I sent off the final manuscript today. I can't tell you the title…because it's a secret. I can tell you this is my sixth novel, it took me a little over three months to write, it's YA contemporary fantasy, set mostly in California–and it's very California. Except for that bit in Nova Scotia.
I finished this book in June, put it away for a couple weeks, and then picked it up again for an edit pass in the middle of July, handing out copies to a few readers, including my daughter Chloe, who is like a reading machine. She reads twice as a fast as I can, with complete comprehension. So, when I give her a book, she'll have it done in one day with feedback the following day. Crazy. I think she should be an editor. Or a lawyer. She's pretty good at arguing her points and suggestions.
I wrote this book almost entirely in the Pages app on my iPad, using the dockable keyboard. (Yes, the on screen keyboard is impressive for what it is, but it would be torture to have to write a book on it). This was an experiment, and I have to say it was completely successful.
At a high level, here are the steps I take to write a book.
1. Idea. We all have story ideas, and they can spring into our heads at any time. I keep a journal so I don't lose them. Story ideas are all around us. Look at this (Mystery trader buys all Europe's cocoa beans) and this (Man detained at airport with 18 monkeys) and you try to convince me the news isn't full of stories. You don't even have to look very hard.
2. Characters. I always–always–draw or paint my main characters at least once (See my painting at the end of this post for a typical character study). I think it's necessary to see what your characters look like. If you don't want to draw them, find people in the world who look like your characters, and use those–cut them out of magazines, do a google images search and print them out. I also interviewed my primary characters in this book, which really helps to nail down personality and motive–which then drive the plot. Here's
a tip: if you're stuck on a particular scene, stop writing the story
and interview the characters involved in the scene, pretend you're the
director of a movie and you've said "cut" to take dinner break. Even better, pretend you're an outsider who's wandered onto the set and doesn't know anything about the story. Write it all down. Ask
them questions, and answer in the characters' voices–why do you have blood on
your hands, what's with that ridiculous t-shirt–don't you ever wear
3. Plotting. I usually write my query at this phase of the process–and I always write a query, at least a paragraph in language that sells the story. Even if you have an agent who will do his or her own pitching, or you're writing this for a proposal that's already signed, it's important to give everyone including yourself the means to briefly tell your story to someone else.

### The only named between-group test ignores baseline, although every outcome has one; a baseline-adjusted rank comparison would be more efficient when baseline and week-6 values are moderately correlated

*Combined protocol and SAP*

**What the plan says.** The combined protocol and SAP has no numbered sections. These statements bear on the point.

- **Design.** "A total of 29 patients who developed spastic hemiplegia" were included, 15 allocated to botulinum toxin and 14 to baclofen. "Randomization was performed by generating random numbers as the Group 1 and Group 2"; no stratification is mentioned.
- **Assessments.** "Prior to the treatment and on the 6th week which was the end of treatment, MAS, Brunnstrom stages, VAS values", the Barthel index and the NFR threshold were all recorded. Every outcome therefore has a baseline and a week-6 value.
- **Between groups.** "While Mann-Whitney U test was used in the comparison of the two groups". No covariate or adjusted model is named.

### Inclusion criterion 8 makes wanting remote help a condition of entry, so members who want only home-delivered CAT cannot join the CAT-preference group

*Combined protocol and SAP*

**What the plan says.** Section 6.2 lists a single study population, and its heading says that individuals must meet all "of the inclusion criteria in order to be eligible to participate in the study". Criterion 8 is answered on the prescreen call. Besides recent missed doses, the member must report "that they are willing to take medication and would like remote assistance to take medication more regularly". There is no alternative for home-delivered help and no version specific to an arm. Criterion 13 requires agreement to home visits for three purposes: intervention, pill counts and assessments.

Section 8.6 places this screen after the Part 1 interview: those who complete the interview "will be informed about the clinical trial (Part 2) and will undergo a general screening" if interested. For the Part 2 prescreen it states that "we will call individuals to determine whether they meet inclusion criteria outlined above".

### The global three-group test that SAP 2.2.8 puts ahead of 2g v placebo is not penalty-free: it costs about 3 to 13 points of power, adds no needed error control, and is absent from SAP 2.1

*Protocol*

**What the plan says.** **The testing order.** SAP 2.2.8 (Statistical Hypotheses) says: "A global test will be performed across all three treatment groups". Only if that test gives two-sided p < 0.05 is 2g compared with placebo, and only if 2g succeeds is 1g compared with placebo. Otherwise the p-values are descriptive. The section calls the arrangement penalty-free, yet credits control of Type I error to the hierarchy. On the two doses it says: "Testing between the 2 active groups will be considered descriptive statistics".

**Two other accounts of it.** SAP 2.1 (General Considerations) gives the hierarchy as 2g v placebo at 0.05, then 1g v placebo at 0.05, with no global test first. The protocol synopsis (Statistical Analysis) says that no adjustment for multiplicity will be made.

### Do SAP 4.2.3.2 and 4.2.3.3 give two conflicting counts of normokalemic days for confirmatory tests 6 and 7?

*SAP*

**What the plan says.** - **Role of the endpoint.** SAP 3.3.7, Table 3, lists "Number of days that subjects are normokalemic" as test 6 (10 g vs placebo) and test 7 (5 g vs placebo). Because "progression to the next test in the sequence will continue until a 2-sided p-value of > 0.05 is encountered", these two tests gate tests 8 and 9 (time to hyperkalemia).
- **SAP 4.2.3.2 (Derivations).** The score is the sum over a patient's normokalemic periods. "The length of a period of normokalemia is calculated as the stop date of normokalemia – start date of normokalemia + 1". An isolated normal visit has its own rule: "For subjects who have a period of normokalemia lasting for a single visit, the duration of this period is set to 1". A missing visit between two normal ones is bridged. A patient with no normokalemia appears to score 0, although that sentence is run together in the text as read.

4. Writing. This also includes some plotting because unless you're an outline god who can document every footstep of every character before the first line goes on the paper, there's just no way the concrete of your plot is entirely dry when you start writing. (At least that's the case with me). I always leave some sea room to maneuver in the outline. That said, I started this book with a mostly clear and complete plot, with less room to wiggle than I've ever left before.
5. Put the manuscript away for a little while. Go off and write a short story or two.
6. Do an edit pass. Read your story all the way through, make corrections, cut, move, expand scenes, scratch your head over that paragraph that makes no sense. Every book I've written has at least one of these.
7. Print out some reading copies. Get some feedback on plot, characters, everything. Print out the book because you will see and read your words differently on paper. My standard reading format is two columns per page. I usually do this in Word. I'll format the whole thing into two columns with a .2 inch gutter, Times Roman, italics, no underlining. I guarantee that you will find textual problems that would go right by on the screen.
8. Read aloud. To yourself, or even better to your friends, spouse, kids, complete strangers.
9. Second edit pass.
10. Format the manuscript.
11. Send to your agent, editor, submit query to publisher, all that other good stuff.
12. Go back to step one.
Here's the original sketch and painting I did for this book, with my POV character in the middle:
Go tell a story!